Search thousands of recipes reviewed by home cooks like you.

Leah's Chicken Soup

  • Prep

  • Cook

  • Ready In

VIKINGBABE02

Jewish Penicillin that even my mother-in-law likes. This is a traditional chicken soup, all-purpose in nature. The secrets to excellent chicken soup include the parts you use, what you do with everything, and patience (even though this takes only about an hour to make).

Ingredients {{adjustedServings}} servings

Serving size has been adjusted!

Original recipe yields 10 servings

Adjust

Nutrition

Amount per serving ({{servings}} total)

  • Calories:
  • 283 kcal
  • 14%
  • Fat:
  • 8.9 g
  • 14%
  • Carbs:
  • 5.8g
  • 2%
  • Protein:
  • 42.7 g
  • 85%
  • Cholesterol:
  • 134 mg
  • 45%
  • Sodium:
  • 180 mg
  • 7%

Based on a 2,000 calorie diet

Directions

  1. Place the chicken quarters in the largest pot you own with the onions, carrots and celery. Fill the pot with cold water 3/4 full. Season with salt and pepper and place over medium heat. Bring to a boil, then reduce heat and simmer, covered, 45 minutes to 1 hour, skimming foam as necessary.
  2. Stir the dill into the pot and cook 5 minutes more. Remove from heat, uncover, and let cool to lukewarm.
  3. Remove the chicken. Get another big huge receptacle and pour the soup through a sieve into it. (Discard useless destroyed vegetables and stray chicken parts.) Refrigerate or freeze for future use. When cool enough to handle, shred or chop chicken meat for future use.
  4. Authors notes: Put some of this stock away in the freezer for recipes -- it's good to add to a turkey roasting pan instead of water, to rice, and to just about everything else -- or emergencies such as company, illness or tsuris. If you want to make soup, put some of the stock on the stove in a soup pot (not the big one unless you're feeding mishpocha). When it's about ten minutes before serving time, add some of the chicken, carrot coins, extra fine egg noodles, or celery.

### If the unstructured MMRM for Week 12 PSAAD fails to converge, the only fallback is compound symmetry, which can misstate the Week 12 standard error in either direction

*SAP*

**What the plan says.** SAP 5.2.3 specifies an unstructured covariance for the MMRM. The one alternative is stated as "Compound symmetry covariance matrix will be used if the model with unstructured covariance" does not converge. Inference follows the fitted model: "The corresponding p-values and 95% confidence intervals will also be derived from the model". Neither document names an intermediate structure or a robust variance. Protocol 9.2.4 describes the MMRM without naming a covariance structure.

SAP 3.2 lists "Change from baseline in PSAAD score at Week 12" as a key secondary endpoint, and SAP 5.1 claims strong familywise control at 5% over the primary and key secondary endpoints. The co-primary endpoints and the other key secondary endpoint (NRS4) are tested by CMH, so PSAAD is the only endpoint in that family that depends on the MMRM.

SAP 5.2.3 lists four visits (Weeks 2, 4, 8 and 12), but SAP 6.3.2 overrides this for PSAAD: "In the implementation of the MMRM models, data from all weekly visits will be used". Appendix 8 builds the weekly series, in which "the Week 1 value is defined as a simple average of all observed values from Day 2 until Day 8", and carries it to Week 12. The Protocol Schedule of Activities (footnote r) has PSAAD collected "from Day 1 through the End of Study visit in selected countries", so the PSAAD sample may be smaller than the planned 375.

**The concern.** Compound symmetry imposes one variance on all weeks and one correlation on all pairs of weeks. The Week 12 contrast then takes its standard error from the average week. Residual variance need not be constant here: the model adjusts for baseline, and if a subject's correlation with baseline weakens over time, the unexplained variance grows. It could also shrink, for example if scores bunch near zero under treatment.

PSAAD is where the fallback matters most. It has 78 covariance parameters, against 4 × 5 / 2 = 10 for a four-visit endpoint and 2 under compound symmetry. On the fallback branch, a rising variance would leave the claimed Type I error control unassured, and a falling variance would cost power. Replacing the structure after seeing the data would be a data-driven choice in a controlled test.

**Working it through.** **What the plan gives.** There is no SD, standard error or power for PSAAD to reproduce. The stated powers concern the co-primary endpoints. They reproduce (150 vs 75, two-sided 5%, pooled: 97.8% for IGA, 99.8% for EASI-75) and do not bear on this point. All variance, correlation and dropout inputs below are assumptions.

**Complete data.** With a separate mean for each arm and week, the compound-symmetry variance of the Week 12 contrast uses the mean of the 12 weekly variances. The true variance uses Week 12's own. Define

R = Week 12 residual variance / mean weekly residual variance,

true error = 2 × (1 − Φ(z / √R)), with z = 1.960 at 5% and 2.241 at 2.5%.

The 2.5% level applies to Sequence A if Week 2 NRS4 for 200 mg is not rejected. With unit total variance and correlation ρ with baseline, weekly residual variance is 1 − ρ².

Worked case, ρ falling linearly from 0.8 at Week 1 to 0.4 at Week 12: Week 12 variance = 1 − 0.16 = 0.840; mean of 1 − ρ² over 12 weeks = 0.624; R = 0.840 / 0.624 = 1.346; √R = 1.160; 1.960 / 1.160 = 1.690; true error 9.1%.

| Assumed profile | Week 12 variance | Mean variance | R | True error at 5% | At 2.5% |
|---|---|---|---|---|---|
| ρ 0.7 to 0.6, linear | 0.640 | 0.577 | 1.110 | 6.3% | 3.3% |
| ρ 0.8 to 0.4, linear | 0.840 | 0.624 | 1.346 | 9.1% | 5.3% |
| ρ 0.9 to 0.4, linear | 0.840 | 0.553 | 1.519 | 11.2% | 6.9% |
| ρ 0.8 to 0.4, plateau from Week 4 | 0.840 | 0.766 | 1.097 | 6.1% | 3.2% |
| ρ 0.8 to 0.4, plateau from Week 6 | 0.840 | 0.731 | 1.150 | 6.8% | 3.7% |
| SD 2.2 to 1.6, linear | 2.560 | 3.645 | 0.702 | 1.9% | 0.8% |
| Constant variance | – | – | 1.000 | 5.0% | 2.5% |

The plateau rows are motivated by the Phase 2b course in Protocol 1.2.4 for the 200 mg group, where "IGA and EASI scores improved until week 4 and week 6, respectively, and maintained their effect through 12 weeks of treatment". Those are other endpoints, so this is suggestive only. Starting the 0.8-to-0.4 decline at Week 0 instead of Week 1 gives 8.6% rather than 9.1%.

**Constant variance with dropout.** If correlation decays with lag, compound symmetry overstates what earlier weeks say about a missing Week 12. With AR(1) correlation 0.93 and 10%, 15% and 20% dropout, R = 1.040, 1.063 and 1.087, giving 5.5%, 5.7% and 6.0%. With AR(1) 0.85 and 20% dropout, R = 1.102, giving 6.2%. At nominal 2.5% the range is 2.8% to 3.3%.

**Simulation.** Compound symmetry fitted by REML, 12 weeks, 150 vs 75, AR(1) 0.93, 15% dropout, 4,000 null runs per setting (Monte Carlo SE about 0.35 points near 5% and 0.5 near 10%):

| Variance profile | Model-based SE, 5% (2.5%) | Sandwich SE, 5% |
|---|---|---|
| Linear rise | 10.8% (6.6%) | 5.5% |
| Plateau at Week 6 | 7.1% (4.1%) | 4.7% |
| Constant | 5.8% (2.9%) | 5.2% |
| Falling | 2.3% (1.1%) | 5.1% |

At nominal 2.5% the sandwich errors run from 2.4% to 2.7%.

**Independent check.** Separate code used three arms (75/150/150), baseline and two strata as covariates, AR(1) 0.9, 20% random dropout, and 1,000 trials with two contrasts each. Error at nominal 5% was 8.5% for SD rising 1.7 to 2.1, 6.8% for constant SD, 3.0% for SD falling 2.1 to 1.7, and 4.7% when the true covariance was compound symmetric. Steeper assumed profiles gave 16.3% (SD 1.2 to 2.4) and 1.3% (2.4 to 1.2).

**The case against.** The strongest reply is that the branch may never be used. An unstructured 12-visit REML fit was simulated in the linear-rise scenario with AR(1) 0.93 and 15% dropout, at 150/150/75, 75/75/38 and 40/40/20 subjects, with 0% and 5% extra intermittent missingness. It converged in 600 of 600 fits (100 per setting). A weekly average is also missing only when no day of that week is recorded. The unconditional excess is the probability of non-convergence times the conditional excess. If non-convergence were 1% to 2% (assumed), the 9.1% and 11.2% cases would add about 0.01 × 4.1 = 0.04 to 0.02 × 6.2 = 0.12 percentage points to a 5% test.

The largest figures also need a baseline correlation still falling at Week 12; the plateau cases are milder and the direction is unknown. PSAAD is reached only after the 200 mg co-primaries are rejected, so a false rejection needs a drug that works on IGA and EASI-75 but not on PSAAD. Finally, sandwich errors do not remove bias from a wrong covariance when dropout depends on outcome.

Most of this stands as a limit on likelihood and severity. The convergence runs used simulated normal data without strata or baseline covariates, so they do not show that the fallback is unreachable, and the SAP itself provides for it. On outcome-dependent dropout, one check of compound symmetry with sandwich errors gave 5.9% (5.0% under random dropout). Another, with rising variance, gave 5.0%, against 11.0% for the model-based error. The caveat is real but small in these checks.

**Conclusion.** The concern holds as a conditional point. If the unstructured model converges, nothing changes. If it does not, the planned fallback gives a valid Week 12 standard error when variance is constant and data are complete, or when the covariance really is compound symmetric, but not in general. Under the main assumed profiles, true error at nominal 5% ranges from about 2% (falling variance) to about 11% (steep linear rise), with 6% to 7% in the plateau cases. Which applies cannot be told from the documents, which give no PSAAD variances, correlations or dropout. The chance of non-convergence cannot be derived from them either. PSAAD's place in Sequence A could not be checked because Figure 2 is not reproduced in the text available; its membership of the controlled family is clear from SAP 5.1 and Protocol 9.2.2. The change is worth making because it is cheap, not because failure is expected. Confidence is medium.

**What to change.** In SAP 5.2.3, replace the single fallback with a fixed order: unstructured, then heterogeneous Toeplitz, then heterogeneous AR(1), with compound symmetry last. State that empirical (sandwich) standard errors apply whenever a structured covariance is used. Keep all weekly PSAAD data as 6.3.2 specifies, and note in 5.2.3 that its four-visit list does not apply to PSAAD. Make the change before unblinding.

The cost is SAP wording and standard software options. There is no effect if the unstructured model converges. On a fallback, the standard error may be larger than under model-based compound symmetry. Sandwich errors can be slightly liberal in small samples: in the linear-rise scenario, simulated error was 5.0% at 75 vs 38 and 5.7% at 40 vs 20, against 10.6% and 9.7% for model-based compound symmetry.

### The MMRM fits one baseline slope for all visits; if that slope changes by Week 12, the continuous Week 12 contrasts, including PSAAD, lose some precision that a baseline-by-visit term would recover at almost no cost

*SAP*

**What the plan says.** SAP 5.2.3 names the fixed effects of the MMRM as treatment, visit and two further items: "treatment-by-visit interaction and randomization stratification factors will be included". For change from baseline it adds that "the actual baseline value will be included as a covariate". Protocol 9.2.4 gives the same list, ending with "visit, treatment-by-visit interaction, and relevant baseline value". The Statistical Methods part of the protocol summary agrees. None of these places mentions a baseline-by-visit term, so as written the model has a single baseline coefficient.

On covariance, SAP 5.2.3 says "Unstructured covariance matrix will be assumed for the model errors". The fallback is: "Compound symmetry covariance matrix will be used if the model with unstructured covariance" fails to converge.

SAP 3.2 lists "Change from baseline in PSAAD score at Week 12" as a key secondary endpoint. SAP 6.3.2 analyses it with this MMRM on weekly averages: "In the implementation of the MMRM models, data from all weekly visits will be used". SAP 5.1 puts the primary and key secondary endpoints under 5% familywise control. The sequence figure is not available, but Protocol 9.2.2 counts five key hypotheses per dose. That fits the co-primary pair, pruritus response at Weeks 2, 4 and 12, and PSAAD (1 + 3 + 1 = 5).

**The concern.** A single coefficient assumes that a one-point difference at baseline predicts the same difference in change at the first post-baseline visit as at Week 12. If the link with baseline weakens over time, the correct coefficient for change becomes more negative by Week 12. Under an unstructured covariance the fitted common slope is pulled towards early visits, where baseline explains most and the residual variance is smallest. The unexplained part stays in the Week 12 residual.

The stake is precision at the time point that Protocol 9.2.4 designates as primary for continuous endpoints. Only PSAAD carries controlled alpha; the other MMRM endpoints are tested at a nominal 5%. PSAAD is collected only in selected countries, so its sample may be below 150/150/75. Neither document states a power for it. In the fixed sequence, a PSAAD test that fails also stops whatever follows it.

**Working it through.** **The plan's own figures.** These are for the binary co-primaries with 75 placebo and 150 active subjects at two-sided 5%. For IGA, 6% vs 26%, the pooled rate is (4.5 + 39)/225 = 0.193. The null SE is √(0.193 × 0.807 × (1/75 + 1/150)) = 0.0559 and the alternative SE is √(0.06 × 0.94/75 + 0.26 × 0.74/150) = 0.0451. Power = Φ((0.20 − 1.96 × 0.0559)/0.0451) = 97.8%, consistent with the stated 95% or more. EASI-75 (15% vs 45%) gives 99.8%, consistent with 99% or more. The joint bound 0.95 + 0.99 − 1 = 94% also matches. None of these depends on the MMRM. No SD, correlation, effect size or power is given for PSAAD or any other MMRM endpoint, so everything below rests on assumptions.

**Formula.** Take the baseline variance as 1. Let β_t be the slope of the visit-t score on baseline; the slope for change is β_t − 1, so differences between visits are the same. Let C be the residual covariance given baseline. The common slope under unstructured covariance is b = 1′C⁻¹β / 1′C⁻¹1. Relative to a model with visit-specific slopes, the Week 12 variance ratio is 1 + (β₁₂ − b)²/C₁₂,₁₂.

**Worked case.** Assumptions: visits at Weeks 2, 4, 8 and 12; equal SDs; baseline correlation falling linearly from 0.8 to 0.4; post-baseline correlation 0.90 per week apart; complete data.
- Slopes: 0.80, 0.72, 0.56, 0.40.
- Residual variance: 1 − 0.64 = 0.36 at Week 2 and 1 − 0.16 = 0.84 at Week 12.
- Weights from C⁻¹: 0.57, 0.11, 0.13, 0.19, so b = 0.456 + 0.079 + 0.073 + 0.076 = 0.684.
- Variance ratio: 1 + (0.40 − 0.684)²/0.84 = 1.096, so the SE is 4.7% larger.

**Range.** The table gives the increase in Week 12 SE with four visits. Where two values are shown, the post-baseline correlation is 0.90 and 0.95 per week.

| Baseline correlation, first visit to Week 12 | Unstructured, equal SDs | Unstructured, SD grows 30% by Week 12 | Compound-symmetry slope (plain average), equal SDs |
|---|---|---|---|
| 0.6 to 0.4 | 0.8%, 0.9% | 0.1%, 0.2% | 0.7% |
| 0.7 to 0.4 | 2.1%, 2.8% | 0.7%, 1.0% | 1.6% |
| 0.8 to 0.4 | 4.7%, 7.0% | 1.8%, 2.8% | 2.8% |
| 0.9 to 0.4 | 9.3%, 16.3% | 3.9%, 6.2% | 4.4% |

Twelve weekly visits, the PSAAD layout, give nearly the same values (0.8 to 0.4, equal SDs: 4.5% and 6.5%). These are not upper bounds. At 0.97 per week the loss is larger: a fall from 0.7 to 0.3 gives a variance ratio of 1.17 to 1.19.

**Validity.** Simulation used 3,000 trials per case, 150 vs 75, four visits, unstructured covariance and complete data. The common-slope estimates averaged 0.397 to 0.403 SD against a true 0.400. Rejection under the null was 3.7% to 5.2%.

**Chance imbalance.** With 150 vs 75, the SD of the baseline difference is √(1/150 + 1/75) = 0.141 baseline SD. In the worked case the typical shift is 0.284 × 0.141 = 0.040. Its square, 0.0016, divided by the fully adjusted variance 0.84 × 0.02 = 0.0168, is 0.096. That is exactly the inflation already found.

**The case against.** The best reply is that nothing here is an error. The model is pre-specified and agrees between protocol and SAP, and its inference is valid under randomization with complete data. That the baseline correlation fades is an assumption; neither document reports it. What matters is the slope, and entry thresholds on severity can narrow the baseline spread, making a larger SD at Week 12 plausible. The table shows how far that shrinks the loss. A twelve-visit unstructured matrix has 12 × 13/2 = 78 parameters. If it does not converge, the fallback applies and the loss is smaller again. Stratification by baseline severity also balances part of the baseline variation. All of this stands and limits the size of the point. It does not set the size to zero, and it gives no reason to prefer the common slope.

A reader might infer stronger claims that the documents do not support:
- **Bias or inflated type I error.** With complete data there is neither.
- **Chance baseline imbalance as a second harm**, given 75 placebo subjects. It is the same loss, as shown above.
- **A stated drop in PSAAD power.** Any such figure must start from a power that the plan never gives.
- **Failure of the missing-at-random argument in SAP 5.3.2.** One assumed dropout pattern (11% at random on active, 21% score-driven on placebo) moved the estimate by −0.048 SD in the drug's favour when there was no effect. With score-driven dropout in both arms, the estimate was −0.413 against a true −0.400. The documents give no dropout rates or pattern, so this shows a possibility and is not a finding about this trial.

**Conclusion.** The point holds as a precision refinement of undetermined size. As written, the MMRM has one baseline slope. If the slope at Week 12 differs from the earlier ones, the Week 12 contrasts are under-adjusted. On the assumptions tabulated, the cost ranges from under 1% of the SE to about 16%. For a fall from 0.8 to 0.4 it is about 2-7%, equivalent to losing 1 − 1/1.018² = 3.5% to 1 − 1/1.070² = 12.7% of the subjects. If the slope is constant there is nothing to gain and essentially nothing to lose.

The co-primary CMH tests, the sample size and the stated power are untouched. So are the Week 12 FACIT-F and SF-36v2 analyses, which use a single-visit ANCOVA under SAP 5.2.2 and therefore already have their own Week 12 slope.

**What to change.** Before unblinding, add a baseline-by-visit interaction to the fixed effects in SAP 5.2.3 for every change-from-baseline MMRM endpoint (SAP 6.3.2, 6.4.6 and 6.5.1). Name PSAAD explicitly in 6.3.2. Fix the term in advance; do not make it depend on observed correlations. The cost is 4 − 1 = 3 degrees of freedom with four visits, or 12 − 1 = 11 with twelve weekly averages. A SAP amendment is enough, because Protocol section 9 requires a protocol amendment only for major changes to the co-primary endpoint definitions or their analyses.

Rate recipe

Your rating

{{ratingWords}}
Cancel
Submit

Reviews

Dee
26
3/6/2007

Good recipe...just a few notes. For "traditional" stock, use poultry seasoning and bay leaves instead of dill. Also, I suggest removing the fat from the chicken first. It's advisable to bring the chicken to a boil first in order to remove the scum (impurities) from the top of the pot. You should remove as much scum as possible then add the vegetables. This makes for a clearer stock. I also add coarsly chopped celery leaves as they add a lot of flavour. You can also add chopped parsley. I cook up a big pot and freeze 2 cup portions for later use in cream soups, chowders and gravies. You'll just need to add more salt after it defrosts.

DART1121
15
1/7/2008

I've never thought about adding dill to my stock - I'll have to try that some time. Just a note: it is not necessary to peel and/or chop your vegetables before adding them. Just wash them good and throw 'em in! (You're going to toss them in the end anyway.) You don't even have to peel your onion (the skin darkens the stock nicely). You can add any/all vegetables that are languishing in the vegetable bin to this stock. I freeze my stock in ice cube trays, then pop them out and put them in freezer bags. You use just a little or a lot that way and there's no waste. Thanks for posting this Leah.

Jonine
9
11/12/2007

This made great chicken stock and was pleased with the over all result but the dill added a "mystery" flavor that I didn't care for. Next time I will leave out the dill.Okay...I have to add on to my review. If you are looking for a soup that will kick a cold than this is the recipe...DILL and all...I boosted mine today with a some fresh garlic since we all have the coughs - this soup does the trick when you feel sick!!!